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Restarting research: how a digital approach is enabling studies to reopen in Leicester

Restarting research: how a digital approach is enabling studies to reopen in Leicester

As the NIHR CRN Restart project sees the resumption of non-COVID-19 research studies across the country, Carolyn Maloney, Head of Research Operations at University Hospitals of Leicester NHS Trust (UHL), explains more about her organisation’s approach to unpausing research…

“We decided early on that we wanted to develop a process including the people who would be directly involved in each study,” Carolyn explains, “and that working collectively was the most important element to enabling us to deliver research that is COVID-19 secure.” 

Using the NIHR Restart Framework, UHL developed an approach that provides people with opportunities to input into the viability of each study, as well as a vehicle to discuss any changes that need to be made to how a study is delivered. 

“We understood that things would constantly change and develop,” Carolyn says, “so our priority was to develop a process that would be a strong starting point, whilst providing multiple opportunities for people to raise concerns or put forward ideas that we could integrate to improve the experience for participants.” She believes that this method has helped ensure that all staff involved in research are comfortable with the approaches being taken, which in turn helps to provide reassurance to participants.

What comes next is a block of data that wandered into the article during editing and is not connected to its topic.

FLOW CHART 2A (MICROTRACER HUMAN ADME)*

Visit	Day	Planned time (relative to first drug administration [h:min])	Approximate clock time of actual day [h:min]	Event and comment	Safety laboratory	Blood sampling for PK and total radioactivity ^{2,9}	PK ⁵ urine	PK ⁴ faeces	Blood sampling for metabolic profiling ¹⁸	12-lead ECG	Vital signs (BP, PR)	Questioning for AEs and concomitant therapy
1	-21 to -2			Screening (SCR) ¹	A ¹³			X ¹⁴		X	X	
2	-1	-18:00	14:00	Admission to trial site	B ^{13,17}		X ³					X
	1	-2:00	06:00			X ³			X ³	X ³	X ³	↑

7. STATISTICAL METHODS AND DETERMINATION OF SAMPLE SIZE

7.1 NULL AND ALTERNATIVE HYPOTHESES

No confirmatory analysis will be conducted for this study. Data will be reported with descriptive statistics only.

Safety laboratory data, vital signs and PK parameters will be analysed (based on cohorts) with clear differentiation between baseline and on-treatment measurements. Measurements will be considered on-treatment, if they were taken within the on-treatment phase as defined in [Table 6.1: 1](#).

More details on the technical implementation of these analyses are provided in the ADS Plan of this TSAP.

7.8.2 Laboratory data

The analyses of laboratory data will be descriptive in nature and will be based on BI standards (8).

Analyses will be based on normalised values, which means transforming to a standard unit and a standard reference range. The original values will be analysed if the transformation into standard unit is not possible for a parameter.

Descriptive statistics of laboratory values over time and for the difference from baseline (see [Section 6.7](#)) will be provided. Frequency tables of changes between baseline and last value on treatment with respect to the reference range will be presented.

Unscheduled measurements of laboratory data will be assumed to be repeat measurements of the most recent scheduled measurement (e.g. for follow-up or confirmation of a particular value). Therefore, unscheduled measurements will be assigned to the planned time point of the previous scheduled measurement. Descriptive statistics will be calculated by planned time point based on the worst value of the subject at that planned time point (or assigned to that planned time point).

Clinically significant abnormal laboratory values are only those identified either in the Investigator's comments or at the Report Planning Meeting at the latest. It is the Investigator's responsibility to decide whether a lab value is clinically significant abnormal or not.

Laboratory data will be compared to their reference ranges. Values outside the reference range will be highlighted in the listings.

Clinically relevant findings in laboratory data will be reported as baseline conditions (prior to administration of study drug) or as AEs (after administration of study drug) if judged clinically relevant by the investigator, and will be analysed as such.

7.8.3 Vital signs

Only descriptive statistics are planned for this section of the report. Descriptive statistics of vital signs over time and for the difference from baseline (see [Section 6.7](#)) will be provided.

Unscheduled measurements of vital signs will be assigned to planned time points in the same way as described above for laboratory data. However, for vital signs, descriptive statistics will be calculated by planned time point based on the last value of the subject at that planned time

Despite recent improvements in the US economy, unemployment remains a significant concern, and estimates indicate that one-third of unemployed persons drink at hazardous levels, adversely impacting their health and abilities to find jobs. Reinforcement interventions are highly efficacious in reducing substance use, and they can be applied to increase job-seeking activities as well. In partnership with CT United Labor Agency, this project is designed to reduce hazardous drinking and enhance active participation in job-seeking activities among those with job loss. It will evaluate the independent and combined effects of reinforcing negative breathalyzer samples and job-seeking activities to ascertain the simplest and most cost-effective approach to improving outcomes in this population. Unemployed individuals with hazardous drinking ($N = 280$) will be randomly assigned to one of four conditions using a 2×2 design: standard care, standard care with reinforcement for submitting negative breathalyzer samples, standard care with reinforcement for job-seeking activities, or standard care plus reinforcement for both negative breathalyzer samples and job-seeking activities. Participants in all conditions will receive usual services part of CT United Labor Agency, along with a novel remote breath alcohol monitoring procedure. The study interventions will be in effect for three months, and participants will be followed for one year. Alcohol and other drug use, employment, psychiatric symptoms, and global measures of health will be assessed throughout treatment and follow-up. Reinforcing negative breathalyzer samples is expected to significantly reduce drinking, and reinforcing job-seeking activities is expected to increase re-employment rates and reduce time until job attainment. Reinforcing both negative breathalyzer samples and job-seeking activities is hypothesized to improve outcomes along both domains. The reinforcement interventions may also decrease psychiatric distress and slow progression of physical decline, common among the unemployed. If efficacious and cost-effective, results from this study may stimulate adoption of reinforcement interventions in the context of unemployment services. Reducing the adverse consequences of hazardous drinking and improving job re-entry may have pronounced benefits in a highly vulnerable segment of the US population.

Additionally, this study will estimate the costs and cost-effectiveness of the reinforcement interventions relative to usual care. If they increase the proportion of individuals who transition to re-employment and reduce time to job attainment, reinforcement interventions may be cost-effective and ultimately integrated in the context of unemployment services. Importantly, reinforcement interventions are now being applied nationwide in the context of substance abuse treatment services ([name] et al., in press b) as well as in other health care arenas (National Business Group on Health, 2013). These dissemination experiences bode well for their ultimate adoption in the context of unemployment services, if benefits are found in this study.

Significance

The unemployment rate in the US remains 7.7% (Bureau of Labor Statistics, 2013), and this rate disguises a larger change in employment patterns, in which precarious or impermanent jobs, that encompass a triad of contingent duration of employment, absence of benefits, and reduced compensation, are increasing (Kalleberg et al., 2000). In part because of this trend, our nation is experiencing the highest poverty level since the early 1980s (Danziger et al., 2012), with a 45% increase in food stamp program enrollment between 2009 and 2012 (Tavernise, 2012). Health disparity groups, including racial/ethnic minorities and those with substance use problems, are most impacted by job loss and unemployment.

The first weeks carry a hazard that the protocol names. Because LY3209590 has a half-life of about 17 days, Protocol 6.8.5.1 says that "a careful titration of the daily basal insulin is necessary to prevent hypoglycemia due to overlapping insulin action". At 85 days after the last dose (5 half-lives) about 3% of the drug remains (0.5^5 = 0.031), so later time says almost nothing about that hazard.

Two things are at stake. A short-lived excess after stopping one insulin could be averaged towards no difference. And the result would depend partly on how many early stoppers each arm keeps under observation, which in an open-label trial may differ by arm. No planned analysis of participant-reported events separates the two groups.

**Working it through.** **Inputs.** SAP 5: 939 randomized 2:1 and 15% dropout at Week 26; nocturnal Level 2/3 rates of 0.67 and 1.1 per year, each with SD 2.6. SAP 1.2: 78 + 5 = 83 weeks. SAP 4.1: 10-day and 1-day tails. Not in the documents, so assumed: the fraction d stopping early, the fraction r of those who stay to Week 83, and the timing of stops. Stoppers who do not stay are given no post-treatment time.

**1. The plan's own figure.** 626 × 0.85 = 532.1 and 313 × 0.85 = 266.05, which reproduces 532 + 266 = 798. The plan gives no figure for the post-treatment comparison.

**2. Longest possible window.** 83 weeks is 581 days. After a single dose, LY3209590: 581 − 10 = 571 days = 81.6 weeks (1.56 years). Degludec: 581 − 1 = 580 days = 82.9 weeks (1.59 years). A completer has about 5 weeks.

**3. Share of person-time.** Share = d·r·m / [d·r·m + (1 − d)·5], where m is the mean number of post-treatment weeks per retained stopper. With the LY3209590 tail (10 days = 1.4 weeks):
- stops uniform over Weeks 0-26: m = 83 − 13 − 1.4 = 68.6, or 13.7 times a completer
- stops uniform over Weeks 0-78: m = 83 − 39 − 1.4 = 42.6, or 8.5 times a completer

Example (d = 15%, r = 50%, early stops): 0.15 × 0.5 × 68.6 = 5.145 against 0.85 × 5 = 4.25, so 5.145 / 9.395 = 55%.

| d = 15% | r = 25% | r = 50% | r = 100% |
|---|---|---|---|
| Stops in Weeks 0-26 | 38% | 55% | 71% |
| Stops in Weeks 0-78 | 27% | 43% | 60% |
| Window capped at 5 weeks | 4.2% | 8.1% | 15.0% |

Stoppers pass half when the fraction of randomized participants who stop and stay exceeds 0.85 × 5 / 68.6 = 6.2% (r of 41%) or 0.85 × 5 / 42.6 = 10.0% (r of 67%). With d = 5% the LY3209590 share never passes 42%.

The process begins with a conversation to explore whether a study remains viable, providing all relevant parties including individual specialities with a forum to discuss how a study could be restarted. This discussion includes looking at alternative methods of delivery to reduce patient contact such as the use of phone or digital consultations, ensuring there is adequate funding for PPE, and developing a plan to make sure that each study is COVID-19 secure.

Once viability is confirmed at site, the process uses a series of digital tools to enable the capture and reporting of information to inform the process. “Individual specialties use a Google Form to submit information, which is then transferred to an EDGE attribute,” Carolyn says. “We then use Power BI to identify studies with this attribute that could potentially re-open, and discuss these studies at our weekly team meeting.” Once each study has been discussed, a report is produced and an email distributed declaring that a study can re-open if the sponsor is in agreement. “We also provide time within the process for the CRN and all relevant support departments to review and comment on each study,” Carolyn adds.

Carolyn believes that integrating a digital approach has made the process more effective. “We’ve managed to automate elements of the process, and because we run reports and require information at set times it has helped us all to focus on meeting deadlines,” she says. The approach to Restart has enabled over 150 studies (25% of all studies that were paused) to be opened over the past six weeks.

The key element to make restarting research a success, Carolyn believes, is flexibility. “We said that we wanted to make progress but understood that not everything would be perfect right away,” she says. “People understand that we are living in challenging times and that things might change, but we know that by working together, sharing our ideas and concerns and focusing on participant safety we can deliver research that is safe and beneficial for all involved.”

Carolyn’s top tips for other trusts:

  • Take the time to explore what can be done virtually - patient safety is paramount
  • Make processes collective and collaborative so that everyone involved is invested
  • Be prepared to make adjustments and learn from other people’s experiences
  • Processes must be responsive with space to evolve as circumstances change

You can read more about UHL’s Restart process here.